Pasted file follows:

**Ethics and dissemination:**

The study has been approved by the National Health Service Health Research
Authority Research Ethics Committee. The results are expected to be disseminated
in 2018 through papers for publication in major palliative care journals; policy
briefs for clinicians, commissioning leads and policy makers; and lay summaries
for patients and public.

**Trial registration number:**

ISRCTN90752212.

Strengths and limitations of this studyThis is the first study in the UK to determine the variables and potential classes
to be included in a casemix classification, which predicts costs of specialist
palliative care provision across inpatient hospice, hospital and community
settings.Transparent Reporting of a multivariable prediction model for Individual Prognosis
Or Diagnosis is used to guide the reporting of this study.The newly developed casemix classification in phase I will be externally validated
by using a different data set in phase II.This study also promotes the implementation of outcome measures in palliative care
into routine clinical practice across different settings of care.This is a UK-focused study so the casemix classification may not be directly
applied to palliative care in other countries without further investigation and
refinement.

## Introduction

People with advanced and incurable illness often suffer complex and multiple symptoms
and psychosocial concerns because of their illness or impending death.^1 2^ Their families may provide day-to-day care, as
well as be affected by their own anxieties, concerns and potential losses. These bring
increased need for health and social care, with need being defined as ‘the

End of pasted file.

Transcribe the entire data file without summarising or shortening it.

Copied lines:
**Ethics and dissemination:**

The study has been approved by the National Health Service Health Research
Authority Research Ethics Committee. The results are expected to be disseminated
in 2018 through papers for publication in major palliative care journals; policy
briefs for clinicians, commissioning leads and policy makers; and lay summaries
for patients and public.

**Trial registration number:**

ISRCTN90752212.

Strengths and limitations of this studyThis is the first study in the UK to determine the variables and potential classes
to be included in a casemix classification, which predicts costs of specialist
palliative care provision across inpatient hospice, hospital and community
settings.Transparent Reporting of a multivariable prediction model for Individual Prognosis
Or Diagnosis is used to guide the reporting of this study.The newly developed casemix classification in phase I will be externally validated
by using a different data set in phase II.This study also promotes the implementation of outcome measures in palliative care
into routine clinical practice across different settings of care.This is a UK-focused study so the casemix classification may not be directly
applied to palliative care in other countries without further investigation and
refinement.

## Introduction

People with advanced and incurable illness often suffer complex and multiple symptoms
and psychosocial concerns because of their illness or impending death.^1 2^ Their families may provide day-to-day care, as
well as be affected by their own anxieties, concerns and potential losses. These bring
increased need for health and social care, with need being defined as ‘the